With the release of the OECD’s Base Erosion and Profit Shifting (BEPS) action plan on October 5th, transfer pricing has been at the top of the minds of many tax executives. The plan is one of the largest scale efforts in history to standardize tax laws across national borders. As a result, audits may become more aggressive as tax authorities implement the OECD’s recommendations.
Multinational companies will have to make significant changes to manage the additional compliance requirements. For many years, businesses accepted minimal transfer pricing adjustments just so they can close out an audit. However, adjustments have now become so material that businesses cannot merely disregard them. For instance, the IRS recently assessed Coca-Cola an additional $3.3 billion in federal income-tax liability related to its transfer pricing.
What Are Other Companies Doing to Handle the Increased Transfer Pricing Burden?
Companies are working with their advisors to get out in front of the increased reporting requirements, which will include a global master file, local files and country-by-country reports. Tax executives are having internal discussions and addressing transfer pricing with their boards of directors. Companies are also hiring more staff internally to manage transfer pricing. A number of companies are looking to Advance Pricing Agreements with tax authorities in order to gain greater certainty on transfer pricing going forward.
Is an Advance Pricing Agreement Right for My Company?
An Advance Pricing Agreement (APA) is a mutual agreement between a taxpayer and a tax authority on an appropriate transfer pricing approach for a selected intercompany issue. An APA can cover prior years, as well as several years going forward. APAs have long been thought to be only for the largest and most sophisticated taxpayers. However, APAs are gradually being seen as a defensive approach for companies of all sizes. In August the IRS released updated procedures for APAs with an eye toward making the process more comprehensive and straightforward. The IRS has also made a concerted effort to conclude more APAs. The main benefit of an APA is the certainty that it provides. A bilateral or multilateral APA would also address the inconsistency of transfer pricing rules across countries and would mitigate the risk of double taxation. An APA can be time consuming and costly, however, transfer pricing audits are also onerous and expensive, with audits that can approach three to four years to complete.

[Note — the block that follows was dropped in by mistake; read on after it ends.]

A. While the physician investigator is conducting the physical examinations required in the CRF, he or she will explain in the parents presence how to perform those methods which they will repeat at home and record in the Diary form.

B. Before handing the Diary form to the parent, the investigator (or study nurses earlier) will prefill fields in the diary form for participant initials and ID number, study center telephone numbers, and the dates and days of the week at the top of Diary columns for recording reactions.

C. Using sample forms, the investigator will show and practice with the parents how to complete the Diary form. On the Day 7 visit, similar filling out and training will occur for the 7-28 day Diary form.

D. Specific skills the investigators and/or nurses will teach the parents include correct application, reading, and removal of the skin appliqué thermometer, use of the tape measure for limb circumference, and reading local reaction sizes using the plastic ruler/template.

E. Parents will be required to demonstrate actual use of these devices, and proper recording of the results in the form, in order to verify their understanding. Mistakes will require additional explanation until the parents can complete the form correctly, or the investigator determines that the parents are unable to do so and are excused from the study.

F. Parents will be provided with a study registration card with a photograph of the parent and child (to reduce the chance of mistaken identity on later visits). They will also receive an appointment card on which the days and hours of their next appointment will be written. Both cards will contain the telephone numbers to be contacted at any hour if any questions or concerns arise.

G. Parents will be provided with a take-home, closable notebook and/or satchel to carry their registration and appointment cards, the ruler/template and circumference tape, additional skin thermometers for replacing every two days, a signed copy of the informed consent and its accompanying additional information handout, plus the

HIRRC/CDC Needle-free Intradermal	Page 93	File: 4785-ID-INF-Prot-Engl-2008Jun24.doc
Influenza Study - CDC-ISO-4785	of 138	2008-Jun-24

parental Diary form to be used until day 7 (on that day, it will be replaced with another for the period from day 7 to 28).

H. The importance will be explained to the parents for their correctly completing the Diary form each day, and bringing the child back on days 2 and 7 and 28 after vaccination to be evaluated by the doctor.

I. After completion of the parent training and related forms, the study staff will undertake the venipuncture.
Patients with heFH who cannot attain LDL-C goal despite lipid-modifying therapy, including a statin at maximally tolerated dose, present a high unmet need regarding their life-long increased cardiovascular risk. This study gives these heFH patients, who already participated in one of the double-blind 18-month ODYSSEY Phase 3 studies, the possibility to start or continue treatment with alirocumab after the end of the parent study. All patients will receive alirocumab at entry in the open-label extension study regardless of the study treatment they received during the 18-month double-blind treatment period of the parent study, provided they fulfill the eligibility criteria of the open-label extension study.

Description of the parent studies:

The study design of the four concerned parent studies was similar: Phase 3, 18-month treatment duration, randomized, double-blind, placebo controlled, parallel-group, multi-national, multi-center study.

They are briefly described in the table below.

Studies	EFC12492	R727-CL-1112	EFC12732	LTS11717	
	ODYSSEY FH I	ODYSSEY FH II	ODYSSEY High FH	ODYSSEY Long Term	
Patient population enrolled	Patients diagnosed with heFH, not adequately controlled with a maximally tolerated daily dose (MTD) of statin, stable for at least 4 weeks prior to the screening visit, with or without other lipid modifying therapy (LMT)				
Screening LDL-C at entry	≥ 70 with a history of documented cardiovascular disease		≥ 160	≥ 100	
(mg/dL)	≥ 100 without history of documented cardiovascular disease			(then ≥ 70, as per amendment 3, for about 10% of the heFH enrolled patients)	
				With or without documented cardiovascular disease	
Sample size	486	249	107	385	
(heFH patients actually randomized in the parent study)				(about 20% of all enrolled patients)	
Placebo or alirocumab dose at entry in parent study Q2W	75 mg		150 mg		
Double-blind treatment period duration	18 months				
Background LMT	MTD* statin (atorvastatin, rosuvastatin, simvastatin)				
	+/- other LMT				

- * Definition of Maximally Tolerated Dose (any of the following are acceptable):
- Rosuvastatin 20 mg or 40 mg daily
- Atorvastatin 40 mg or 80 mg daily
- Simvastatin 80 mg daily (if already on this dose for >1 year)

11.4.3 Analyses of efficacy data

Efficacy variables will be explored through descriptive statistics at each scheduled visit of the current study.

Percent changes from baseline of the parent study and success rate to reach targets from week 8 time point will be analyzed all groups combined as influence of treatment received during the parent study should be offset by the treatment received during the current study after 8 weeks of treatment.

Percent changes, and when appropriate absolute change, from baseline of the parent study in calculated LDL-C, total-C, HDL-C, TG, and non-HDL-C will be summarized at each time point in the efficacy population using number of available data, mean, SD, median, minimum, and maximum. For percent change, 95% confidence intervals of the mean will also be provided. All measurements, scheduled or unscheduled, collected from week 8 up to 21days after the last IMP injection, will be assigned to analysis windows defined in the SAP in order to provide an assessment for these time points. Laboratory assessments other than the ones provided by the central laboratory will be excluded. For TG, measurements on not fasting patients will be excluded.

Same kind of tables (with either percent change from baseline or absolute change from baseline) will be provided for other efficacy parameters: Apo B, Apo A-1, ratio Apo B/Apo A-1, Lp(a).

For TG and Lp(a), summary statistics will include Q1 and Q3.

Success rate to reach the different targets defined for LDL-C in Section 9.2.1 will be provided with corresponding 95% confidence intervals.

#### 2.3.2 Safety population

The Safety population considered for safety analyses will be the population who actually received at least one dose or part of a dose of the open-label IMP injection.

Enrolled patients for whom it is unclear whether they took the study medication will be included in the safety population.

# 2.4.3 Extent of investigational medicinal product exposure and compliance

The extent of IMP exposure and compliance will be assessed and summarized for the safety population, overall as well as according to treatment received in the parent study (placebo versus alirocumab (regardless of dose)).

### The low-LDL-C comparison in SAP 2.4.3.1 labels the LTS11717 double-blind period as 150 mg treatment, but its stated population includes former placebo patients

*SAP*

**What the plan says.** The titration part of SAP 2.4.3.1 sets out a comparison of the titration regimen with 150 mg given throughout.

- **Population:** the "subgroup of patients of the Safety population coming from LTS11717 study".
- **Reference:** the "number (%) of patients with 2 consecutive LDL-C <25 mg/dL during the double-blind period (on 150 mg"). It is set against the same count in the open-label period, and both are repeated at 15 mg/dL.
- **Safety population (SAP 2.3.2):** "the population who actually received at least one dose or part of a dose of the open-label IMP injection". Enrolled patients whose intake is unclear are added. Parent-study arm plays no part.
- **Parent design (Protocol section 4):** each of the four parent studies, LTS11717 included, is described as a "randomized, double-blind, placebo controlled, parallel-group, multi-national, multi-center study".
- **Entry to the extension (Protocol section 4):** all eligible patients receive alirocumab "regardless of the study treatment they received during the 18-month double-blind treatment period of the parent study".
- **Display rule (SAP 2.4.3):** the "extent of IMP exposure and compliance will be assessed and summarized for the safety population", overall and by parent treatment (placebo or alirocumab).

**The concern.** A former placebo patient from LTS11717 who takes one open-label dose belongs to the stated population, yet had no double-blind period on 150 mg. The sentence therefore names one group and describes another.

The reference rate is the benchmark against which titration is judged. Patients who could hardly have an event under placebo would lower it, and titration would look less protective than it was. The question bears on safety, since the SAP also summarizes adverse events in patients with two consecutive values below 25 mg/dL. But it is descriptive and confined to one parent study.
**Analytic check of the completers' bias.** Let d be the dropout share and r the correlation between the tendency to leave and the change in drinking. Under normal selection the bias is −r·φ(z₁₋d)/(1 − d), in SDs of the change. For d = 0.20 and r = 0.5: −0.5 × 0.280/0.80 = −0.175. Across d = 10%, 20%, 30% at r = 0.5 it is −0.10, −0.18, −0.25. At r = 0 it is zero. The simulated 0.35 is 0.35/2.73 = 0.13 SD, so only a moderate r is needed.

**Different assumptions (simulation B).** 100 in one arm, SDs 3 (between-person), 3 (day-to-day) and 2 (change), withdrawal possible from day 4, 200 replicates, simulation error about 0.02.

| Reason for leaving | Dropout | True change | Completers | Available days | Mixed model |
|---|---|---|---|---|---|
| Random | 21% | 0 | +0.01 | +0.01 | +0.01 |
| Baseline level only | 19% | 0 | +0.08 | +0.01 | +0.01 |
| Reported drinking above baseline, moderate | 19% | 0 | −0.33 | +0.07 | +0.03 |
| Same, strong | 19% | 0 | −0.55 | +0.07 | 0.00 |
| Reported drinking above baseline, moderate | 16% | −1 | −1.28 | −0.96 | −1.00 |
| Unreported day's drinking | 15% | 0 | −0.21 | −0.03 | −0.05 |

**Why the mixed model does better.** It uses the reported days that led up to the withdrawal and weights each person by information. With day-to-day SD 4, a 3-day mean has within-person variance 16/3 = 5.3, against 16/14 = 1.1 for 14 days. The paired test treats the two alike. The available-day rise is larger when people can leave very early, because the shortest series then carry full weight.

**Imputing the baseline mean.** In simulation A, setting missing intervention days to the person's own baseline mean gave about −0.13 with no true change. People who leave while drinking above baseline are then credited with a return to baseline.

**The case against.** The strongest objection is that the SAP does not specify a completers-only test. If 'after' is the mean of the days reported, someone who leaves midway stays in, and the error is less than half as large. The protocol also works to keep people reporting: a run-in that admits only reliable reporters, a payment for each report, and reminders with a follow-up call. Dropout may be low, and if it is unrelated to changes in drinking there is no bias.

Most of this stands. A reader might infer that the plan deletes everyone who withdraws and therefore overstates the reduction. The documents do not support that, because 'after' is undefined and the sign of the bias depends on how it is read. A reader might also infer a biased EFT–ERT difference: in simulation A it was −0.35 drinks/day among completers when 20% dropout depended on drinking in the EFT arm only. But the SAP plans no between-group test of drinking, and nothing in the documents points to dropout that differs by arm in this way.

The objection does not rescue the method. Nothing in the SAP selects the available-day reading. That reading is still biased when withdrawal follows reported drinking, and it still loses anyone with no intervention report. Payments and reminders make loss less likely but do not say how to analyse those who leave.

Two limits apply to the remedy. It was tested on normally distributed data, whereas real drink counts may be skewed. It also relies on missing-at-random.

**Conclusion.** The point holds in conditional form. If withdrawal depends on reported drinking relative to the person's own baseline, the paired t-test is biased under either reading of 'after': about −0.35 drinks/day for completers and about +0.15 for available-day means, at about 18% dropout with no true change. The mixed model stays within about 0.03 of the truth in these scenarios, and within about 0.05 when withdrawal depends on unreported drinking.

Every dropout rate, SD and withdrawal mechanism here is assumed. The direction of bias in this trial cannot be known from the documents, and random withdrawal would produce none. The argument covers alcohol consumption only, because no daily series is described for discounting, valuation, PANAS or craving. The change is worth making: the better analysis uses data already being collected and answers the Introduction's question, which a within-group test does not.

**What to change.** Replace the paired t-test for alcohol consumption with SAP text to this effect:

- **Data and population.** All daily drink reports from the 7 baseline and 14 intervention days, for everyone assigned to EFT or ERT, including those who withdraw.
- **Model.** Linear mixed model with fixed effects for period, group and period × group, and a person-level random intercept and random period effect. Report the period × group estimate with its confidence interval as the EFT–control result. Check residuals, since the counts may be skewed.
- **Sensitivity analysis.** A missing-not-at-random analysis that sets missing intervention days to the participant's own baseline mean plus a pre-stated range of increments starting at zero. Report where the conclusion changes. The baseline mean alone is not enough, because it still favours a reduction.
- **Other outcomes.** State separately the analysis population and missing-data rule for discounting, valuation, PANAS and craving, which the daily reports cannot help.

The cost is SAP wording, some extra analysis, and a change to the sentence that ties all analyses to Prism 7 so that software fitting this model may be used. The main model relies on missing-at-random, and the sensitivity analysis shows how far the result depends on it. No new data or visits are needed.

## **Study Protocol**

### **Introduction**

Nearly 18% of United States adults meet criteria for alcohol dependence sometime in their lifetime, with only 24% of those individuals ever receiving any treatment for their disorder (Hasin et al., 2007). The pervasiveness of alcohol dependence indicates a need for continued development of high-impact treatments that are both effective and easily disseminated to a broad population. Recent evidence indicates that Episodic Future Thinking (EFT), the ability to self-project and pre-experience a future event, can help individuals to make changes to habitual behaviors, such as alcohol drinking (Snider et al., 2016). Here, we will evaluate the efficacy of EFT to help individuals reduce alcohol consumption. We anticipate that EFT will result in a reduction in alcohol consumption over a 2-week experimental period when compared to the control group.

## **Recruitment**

Are My Transfer Pricing Policies and Procedures Up to Date?
Companies commonly prepare a transfer pricing policy, and then let it sit for a few years. However, if a transfer pricing policy is to have any worth, it should be reviewed on a rolling basis. The policies should at least be reviewed when there is a restructuring, acquisition, or divestiture. A regular transfer pricing review will ensure that all intercompany transactions undertaken within a multinational company are captured and will prevent any undesirable revelations during an audit. A fresh review may also help identify new tax and business opportunities that may have gone unnoticed.
Is Your Transfer Pricing In Line With Your Enterprise Resource Planning (ERP) Software?
Many multinational companies operate their intercompany offline, mostly on Excel spreadsheets. As a result, their IT systems are not integrated with their transfer pricing policies. In such situations, businesses may find themselves having to make year-end adjustments that can create havoc on the planned versus actual level of profits in various taxing jurisdictions of a multinational enterprise. In an era of increased transfer pricing reporting requirements, a solution is to integrate the transfer pricing structure into the Enterprise Resource Planning architecture. ERP integration will improve data quality by centralizing data in one place, remove data redundancy, replace manual activity and provide greater internal controls.
What are Common Issues that May Trigger a Transfer Pricing Audit?
Any intercompany transaction may trigger a transfer pricing audit; therefore, all intercompany transactions should have proper documentation. However, a tax authority may pay more attention when there is (i) any type of corporate restructuring; (ii) substantial intercompany transactions with related parties with locations in low-tax jurisdictions or tax havens; (iii) chronic year-end adjustments; (iv) presence of a low effective tax rate in the published financial statements; and (v) discrepancies between intercompany agreements or transfer pricing policies and the intercompany invoices.
For any questions regarding the recent transfer pricing developments or anything discussed in this article, please reach out to one of our transfer pricing experts, Andrew Bostian, at email@example.com, or 617-658-5232.
Disclaimer: Any written tax content, comments, or advice contained in this article is limited to the matters specifically set forth herein. Such content, comments, or advice may be based on tax statues, regulations, and administrative and judicial interpretations thereof and we have no obligation to update any content, comments or advice for retroactive or prospective changes to such authorities. This communication is not intended to address the potential application of penalties and interest, for which the taxpayer is responsible, that may be imposed for non-compliance with tax law.